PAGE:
Faure Gnassingbe Eyadema succeeded his father when died in 2005, having ruled the country with an iron fist for 38 years.
The military installed Faure Gnassingbe as president, but following intense local and international pressure he stepped aside and called elections. Hundreds died challenging his victory in those polls.
In the subsequent presidential elections in March 2010, he was declared winner, with 61% of the ballots against the main opposition's candidate Jean-Pierre Fabre, who received 35% of the vote. The opposition complained of fraud again and staged repeated protests.
In talks to end the dispute, Gilchrist Olympio, leader of the main opposition Union of Forces for Change (UFC) and son of first post-independence president Sylvanus Olympio, struck a deal with Mr Gnassingbe under which the UFC would join the government - to the disgust of many opposition stalwarts.
In an attempt to overcome international isolation, boost investment and calm growing domestic unrest, President Gnassingbe promised that parliamentary elections in 2013 would be free and fair. The elections were held in July, with the ruling UNIR party winning two-thirds of parliamentary seats - according to provisional results - and allowing the president's family to maintain its decades-long grip on power.
Opposition groups have protested at changes to the electoral law which they say further favour the governing coalition, but are looking ahead to presidential polls in 2015 that could see a serious challenge to the Gnassingbe family's decades in power.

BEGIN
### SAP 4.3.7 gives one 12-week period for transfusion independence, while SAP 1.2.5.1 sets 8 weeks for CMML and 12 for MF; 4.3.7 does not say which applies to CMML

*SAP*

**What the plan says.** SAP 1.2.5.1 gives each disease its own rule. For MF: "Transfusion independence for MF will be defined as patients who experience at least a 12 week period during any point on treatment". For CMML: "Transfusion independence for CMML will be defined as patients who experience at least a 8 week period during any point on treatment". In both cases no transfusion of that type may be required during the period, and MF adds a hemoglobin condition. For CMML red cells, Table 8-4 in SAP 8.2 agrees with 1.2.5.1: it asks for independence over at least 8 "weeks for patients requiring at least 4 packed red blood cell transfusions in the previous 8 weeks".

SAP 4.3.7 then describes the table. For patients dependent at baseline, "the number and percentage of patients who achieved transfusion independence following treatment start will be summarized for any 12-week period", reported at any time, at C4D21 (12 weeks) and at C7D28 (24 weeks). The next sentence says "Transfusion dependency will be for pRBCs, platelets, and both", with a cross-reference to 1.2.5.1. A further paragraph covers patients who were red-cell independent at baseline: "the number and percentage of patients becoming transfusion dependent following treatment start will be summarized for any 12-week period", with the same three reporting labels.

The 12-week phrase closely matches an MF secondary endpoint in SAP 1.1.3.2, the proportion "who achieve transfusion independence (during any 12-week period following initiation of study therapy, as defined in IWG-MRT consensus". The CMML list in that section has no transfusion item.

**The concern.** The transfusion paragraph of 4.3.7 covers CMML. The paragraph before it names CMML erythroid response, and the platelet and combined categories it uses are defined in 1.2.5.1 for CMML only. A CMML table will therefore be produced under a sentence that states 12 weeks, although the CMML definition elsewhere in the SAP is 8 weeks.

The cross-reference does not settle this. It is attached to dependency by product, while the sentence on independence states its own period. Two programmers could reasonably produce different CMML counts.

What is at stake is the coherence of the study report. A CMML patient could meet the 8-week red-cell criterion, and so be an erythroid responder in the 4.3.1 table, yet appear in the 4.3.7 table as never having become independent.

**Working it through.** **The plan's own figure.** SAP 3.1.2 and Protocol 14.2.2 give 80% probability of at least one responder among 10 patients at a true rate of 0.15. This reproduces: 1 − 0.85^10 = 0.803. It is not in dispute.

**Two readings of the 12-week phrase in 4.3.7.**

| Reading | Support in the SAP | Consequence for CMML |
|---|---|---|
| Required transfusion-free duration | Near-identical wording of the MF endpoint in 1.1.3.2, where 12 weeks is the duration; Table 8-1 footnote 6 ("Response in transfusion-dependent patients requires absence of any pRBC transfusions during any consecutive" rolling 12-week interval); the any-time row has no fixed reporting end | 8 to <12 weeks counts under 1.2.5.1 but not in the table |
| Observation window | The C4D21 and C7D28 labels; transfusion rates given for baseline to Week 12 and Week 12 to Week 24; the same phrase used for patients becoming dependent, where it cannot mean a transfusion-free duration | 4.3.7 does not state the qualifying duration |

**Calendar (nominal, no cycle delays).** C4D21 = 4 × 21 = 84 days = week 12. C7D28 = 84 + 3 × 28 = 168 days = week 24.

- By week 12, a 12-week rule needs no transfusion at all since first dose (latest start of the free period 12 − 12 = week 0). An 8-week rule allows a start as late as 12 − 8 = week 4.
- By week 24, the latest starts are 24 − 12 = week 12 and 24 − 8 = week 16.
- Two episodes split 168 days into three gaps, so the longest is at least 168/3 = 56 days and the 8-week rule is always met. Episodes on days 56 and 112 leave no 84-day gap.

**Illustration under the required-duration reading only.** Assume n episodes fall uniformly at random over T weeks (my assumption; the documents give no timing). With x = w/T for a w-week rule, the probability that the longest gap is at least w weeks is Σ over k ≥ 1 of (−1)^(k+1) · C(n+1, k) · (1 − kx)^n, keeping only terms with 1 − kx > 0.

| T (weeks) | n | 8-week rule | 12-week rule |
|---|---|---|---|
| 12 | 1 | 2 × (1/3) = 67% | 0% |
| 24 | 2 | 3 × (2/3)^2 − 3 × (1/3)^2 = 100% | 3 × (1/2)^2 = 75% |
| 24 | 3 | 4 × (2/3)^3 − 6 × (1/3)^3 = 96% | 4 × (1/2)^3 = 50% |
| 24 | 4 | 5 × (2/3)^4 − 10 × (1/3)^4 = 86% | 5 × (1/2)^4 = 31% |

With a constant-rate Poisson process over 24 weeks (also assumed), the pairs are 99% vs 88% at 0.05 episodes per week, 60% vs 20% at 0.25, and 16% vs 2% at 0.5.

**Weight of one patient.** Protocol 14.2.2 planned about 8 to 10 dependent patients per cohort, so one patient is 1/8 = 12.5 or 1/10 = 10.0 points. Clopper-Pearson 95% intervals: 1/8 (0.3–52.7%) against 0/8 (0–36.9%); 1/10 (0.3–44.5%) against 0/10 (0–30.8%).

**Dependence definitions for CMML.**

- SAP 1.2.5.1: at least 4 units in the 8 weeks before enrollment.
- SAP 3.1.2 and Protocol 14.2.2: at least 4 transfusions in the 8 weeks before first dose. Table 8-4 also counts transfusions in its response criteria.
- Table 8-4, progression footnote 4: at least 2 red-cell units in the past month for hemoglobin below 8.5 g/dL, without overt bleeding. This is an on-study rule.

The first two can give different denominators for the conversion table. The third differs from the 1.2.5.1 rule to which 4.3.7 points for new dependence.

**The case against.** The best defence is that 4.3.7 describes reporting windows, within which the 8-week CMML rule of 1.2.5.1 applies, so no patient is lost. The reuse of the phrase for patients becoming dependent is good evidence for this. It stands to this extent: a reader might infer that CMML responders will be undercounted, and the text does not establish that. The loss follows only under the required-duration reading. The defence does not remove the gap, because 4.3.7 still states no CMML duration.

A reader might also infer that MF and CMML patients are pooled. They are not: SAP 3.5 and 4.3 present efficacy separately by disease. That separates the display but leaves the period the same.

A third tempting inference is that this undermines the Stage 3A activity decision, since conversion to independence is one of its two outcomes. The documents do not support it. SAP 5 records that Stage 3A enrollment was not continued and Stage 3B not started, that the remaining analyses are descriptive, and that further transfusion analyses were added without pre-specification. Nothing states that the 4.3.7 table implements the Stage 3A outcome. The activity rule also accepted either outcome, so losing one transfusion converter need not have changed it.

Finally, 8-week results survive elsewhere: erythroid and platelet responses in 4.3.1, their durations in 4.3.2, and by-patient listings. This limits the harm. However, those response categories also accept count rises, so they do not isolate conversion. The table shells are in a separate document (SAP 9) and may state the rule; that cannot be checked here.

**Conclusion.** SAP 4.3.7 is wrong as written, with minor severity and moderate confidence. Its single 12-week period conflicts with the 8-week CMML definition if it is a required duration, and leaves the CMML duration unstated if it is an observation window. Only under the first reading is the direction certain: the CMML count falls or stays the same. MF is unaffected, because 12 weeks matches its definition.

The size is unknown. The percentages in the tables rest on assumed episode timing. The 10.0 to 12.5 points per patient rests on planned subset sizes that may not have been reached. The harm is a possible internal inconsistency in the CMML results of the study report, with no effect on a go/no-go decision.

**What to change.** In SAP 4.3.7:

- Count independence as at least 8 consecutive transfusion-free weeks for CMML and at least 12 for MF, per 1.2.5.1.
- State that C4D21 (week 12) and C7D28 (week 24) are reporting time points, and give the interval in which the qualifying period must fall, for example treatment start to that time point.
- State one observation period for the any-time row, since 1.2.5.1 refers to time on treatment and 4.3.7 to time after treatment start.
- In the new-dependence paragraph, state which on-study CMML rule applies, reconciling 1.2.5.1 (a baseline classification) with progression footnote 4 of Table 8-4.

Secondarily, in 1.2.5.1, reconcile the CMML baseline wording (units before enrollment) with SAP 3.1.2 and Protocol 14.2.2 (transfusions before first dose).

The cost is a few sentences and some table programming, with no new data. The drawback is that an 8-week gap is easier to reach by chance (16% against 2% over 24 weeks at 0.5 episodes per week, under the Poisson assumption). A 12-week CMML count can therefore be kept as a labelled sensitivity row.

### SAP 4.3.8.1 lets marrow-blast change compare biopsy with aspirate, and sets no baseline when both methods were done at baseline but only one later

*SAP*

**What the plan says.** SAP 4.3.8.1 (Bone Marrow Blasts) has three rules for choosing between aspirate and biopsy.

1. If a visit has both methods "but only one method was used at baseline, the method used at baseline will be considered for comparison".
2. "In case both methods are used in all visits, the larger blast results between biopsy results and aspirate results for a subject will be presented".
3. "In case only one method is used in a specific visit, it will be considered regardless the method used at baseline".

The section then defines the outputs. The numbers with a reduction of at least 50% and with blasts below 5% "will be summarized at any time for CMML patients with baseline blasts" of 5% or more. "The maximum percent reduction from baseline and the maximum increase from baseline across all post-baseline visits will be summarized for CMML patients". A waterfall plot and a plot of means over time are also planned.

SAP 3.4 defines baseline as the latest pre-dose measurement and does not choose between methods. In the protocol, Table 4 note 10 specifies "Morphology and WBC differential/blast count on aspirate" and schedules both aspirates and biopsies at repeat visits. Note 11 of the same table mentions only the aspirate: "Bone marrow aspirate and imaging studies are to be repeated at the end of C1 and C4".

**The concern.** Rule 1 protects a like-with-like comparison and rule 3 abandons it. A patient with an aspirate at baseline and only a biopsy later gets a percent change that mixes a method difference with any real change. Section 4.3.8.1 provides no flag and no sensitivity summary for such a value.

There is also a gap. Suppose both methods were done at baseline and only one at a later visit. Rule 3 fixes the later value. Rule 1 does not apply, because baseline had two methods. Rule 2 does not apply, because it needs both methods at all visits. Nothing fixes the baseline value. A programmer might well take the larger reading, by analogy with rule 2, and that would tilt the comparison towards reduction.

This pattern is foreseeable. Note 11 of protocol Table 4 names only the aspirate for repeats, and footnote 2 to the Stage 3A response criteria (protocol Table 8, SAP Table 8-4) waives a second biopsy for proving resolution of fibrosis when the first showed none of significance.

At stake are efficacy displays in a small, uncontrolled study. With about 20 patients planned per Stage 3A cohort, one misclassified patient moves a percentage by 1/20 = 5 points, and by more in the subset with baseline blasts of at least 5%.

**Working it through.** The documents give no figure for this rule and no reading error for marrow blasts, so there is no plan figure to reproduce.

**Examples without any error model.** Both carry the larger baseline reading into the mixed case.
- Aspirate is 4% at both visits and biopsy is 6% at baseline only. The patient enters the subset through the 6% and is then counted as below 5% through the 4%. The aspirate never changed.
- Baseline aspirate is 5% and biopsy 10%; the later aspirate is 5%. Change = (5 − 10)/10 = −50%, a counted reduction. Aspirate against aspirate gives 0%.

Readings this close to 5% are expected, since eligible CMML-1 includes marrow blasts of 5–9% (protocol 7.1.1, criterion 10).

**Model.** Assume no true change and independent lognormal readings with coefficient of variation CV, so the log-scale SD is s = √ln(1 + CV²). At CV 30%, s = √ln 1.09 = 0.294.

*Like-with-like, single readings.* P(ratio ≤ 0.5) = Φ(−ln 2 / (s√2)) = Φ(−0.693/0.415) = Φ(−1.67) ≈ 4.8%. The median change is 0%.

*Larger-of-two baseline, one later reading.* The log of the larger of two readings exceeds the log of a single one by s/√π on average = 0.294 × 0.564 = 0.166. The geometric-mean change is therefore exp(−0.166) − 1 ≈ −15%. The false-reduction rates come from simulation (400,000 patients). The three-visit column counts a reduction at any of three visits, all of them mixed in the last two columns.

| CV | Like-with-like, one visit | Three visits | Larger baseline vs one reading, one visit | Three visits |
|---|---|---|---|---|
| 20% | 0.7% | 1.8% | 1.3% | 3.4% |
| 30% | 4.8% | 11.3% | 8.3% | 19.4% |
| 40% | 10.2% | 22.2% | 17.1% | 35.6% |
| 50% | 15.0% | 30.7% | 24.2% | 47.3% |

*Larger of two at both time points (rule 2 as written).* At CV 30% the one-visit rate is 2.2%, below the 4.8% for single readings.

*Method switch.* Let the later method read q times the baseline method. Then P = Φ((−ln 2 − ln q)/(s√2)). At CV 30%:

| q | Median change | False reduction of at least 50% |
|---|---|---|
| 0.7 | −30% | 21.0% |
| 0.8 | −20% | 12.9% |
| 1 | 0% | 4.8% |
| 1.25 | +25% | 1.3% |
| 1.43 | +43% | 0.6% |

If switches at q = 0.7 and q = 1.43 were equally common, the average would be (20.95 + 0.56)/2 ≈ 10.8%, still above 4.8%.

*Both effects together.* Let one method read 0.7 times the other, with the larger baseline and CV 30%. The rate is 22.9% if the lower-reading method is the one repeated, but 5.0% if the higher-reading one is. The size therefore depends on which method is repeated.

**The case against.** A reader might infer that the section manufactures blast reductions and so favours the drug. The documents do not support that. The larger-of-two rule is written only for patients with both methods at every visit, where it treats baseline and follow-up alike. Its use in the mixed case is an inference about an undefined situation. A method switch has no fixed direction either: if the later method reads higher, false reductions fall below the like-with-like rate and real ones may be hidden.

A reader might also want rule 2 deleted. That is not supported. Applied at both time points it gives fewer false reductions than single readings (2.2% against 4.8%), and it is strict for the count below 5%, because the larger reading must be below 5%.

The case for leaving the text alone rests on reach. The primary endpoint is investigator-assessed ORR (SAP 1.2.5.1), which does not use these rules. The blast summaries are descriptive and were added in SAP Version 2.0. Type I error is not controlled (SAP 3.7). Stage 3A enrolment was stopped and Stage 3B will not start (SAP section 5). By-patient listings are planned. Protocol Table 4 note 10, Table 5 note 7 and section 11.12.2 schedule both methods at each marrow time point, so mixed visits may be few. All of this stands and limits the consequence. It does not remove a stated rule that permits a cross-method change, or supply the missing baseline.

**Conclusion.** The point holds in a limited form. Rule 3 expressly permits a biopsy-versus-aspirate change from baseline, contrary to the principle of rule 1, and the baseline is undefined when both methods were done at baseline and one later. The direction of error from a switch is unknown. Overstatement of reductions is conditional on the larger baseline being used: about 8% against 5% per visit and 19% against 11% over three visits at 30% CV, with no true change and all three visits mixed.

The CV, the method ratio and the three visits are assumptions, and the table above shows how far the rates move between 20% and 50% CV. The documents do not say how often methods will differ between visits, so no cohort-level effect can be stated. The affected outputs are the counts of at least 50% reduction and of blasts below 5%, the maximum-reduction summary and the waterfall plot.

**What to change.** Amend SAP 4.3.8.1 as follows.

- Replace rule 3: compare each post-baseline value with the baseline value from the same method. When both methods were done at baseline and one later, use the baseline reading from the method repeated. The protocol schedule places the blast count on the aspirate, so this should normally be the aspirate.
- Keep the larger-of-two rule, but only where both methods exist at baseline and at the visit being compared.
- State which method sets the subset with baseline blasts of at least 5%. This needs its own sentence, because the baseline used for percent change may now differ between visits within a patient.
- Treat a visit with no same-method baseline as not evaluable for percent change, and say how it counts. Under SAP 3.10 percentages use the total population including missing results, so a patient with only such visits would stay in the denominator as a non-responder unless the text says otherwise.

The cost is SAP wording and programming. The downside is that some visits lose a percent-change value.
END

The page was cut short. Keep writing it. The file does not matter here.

- Administrative divisions: This entry generally gives the numbers, designatory terms, and first-order administrative divisions as approved by the US Board on Geographic Names (BGN). Changes that have been reported but not yet acted on by BGN are noted.
- Capital city > Geographic coordinates: This entry gives the name of the seat of government, its geographic coordinates, the time difference relative to Coordinated Universal Time (UTC) and the time observed in Washington, DC, and, if applicable, information on daylight saving time (DST). Where appropriate, a special note has been added to highlight those countries that have multiple time zones.
- Capital city > Name: This entry gives the name of the seat of government, its geographic coordinates, the time difference relative to Coordinated Universal Time (UTC) and the time observed in Washington, DC, and, if applicable, information on daylight saving time (DST). Where appropriate, a special note has been added to highlight those countries that have multiple time zones.
- Constitution: The dates of adoption, revisions, and major amendments to a nation's constitution
- Diplomatic representation from the US > Mailing address: This entry includes the chief of mission, embassy address, mailing address, telephone number, FAX number, branch office locations, consulate general locations, and consulate locations.
- Executive branch > Cabinet: Cabinet includes the official name for any body of high-ranking advisers roughly comparable to a U.S. Cabinet. Also notes the method for selection of members.